Should You Trust Climate Science? Maybe the Eclipse Is a Clue

In Environment On

These kinds of forecasts are painful to consider. By contrast, something like a solar eclipse is just fun. But as you watch it on Monday, spare a moment to think about the role of science in society.

When the moon throws Corvallis, Ore., into near-darkness at 10:16 a.m. local time, or eclipses the sun over Kansas City, Mo., at 1:08 p.m., or Nashville at 1:27 p.m., think about the long scientific journey that allowed us to know precisely when it would happen.

Think about Galileo standing in the dock of the Inquisition, forced to recant his belief that the Earth moves around the sun. Legend has it that he whispered under his breath: “And yet it moves.” Think about the centuries of patient effort that followed to work out the precise motions of the solar system, now understood so thoroughly that we can use them to predict eclipses centuries in advance.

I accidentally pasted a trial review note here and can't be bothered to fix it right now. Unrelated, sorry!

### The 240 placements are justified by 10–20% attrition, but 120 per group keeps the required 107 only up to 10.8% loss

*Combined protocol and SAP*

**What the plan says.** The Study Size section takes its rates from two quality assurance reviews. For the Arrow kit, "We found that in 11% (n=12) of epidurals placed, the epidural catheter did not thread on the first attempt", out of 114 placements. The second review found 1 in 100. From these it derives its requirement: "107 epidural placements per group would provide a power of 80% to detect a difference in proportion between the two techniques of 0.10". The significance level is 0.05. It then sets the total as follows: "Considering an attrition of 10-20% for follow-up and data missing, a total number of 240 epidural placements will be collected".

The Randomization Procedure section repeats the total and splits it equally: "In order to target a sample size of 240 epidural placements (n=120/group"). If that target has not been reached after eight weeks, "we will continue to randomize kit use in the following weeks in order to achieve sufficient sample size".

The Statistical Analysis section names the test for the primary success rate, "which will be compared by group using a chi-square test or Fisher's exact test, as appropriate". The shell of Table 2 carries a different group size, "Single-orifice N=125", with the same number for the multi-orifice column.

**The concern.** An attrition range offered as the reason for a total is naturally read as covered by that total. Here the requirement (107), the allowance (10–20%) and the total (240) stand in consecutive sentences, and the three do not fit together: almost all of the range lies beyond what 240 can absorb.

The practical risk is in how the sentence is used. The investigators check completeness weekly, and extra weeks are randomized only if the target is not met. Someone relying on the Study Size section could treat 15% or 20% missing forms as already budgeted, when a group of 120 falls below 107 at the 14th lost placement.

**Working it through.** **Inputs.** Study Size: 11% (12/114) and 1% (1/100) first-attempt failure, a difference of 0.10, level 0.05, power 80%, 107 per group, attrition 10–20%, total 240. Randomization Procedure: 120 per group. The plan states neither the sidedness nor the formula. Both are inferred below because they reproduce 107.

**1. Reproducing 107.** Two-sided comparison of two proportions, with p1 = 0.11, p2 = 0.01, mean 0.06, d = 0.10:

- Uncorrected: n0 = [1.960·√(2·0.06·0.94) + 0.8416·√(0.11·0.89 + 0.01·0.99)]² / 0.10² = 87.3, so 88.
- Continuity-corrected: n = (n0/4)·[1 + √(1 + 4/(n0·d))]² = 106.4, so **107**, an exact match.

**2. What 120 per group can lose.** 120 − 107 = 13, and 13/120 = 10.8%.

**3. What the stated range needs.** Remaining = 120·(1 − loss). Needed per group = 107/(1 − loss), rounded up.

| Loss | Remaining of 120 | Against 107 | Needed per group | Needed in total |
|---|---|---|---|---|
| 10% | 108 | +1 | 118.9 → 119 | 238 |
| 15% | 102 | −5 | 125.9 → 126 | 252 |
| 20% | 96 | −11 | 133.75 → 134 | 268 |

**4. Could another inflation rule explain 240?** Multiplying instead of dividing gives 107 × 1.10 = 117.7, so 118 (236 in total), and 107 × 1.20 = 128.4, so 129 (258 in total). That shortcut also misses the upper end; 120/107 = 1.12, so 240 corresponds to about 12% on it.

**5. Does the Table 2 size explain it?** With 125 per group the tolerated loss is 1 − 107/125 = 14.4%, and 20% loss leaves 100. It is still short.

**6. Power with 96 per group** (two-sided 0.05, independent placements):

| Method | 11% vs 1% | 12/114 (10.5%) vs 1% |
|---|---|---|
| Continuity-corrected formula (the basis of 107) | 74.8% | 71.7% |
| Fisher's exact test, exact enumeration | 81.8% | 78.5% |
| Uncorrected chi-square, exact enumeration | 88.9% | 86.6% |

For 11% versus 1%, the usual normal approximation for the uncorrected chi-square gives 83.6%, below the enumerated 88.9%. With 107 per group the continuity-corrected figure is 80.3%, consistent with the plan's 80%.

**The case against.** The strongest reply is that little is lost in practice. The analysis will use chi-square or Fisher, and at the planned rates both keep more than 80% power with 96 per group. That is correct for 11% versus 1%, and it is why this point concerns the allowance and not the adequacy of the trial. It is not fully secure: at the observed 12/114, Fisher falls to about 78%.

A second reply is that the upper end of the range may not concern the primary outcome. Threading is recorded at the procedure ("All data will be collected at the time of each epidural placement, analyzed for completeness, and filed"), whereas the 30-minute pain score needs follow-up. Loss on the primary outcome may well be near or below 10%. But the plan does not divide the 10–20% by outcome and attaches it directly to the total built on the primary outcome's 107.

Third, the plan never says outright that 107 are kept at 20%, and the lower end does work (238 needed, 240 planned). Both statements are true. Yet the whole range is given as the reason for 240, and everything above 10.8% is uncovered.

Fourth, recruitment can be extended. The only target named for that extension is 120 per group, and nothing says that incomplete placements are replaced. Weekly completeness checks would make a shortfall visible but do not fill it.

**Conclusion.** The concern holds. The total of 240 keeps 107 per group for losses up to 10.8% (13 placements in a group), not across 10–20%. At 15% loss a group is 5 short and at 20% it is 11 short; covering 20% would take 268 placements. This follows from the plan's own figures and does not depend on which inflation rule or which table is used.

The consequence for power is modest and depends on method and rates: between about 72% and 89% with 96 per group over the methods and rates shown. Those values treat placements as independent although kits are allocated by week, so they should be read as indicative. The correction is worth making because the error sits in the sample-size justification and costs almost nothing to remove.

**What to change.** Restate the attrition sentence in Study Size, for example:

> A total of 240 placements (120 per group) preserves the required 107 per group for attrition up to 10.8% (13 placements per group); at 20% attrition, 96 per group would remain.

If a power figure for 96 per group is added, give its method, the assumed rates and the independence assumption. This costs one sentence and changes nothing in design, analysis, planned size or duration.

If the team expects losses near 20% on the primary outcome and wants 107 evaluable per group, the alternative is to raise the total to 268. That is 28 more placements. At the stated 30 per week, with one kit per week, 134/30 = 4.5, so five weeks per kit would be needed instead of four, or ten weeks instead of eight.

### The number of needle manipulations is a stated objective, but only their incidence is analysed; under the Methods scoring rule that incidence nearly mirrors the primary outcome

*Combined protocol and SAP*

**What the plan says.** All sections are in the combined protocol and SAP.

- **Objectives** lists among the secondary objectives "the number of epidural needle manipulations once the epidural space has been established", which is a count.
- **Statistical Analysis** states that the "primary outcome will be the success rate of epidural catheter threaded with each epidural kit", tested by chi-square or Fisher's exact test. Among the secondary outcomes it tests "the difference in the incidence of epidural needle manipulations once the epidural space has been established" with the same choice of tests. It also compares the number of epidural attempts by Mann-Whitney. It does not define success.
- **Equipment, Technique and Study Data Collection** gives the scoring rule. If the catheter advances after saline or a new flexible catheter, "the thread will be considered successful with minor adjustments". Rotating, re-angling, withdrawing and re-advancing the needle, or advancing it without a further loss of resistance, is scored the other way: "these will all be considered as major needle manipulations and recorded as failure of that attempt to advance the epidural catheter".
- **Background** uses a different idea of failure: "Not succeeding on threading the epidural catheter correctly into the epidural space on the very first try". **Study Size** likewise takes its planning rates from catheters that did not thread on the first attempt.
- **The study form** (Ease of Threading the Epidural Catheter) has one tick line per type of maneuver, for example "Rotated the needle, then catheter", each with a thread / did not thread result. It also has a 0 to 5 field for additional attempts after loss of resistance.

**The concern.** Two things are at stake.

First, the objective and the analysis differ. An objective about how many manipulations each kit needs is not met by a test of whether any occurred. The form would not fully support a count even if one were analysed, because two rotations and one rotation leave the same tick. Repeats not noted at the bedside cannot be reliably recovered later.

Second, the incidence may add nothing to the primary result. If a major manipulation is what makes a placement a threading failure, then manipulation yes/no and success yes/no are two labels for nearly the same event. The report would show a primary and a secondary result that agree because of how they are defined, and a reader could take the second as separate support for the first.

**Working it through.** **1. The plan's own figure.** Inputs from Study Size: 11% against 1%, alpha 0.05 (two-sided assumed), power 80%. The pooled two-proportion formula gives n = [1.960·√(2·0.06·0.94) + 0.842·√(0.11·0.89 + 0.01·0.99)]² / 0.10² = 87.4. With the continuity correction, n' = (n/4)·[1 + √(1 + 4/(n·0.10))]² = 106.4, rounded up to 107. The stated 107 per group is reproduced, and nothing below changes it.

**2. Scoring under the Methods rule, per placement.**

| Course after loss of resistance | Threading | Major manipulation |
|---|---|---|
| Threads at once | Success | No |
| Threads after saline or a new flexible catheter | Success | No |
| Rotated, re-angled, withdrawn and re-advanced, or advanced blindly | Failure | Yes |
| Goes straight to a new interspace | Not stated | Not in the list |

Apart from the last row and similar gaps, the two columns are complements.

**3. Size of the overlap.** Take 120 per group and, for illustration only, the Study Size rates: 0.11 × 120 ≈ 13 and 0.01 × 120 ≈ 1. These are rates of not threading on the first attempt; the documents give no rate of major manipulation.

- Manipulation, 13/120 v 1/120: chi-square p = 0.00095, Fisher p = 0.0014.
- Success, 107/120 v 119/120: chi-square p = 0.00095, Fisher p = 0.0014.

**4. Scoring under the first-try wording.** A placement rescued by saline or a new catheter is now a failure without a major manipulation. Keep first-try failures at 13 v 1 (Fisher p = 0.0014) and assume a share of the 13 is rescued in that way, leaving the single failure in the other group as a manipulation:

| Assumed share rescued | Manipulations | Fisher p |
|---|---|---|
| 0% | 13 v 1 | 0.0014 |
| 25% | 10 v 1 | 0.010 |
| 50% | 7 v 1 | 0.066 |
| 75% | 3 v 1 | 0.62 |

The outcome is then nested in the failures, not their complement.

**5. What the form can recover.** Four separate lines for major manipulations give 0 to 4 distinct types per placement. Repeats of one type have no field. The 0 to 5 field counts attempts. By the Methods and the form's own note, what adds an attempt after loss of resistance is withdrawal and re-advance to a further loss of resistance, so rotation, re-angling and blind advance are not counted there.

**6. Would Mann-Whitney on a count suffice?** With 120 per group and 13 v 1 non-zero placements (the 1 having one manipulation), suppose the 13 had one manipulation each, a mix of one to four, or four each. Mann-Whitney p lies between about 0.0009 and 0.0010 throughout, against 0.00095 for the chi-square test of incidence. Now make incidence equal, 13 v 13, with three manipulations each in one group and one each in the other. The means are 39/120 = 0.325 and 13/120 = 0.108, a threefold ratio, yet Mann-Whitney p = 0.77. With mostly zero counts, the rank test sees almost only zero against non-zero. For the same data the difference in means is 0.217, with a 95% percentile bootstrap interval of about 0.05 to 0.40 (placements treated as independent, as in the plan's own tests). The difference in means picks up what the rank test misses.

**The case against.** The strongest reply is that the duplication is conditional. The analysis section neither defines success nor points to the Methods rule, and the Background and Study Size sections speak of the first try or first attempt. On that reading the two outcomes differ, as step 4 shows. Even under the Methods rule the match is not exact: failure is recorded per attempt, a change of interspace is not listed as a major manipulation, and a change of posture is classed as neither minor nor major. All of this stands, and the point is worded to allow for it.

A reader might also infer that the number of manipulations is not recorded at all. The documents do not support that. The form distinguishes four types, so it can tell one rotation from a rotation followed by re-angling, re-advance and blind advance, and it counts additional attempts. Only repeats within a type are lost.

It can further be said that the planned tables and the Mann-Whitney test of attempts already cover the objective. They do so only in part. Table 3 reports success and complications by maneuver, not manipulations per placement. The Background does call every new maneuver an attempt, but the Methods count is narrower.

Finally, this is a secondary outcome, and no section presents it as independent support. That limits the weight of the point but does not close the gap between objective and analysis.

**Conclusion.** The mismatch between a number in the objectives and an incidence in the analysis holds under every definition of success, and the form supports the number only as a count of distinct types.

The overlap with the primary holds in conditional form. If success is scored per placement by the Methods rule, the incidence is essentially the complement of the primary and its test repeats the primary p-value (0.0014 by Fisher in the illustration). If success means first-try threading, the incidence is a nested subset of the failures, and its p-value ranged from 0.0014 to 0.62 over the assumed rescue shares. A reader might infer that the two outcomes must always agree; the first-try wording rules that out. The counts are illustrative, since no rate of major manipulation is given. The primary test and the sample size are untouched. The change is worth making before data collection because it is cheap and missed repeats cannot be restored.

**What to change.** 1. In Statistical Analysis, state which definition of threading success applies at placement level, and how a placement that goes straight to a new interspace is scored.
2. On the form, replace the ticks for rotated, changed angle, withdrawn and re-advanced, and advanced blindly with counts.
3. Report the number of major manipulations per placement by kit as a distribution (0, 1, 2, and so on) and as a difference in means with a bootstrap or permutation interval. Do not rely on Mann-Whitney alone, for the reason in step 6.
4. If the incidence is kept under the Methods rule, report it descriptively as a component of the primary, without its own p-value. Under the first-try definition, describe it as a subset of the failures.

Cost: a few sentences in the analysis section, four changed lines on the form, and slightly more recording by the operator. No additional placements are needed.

If you respect and honor the scientists who did this work, then spare another moment to think about the scientists whose work is under attack today, and why.

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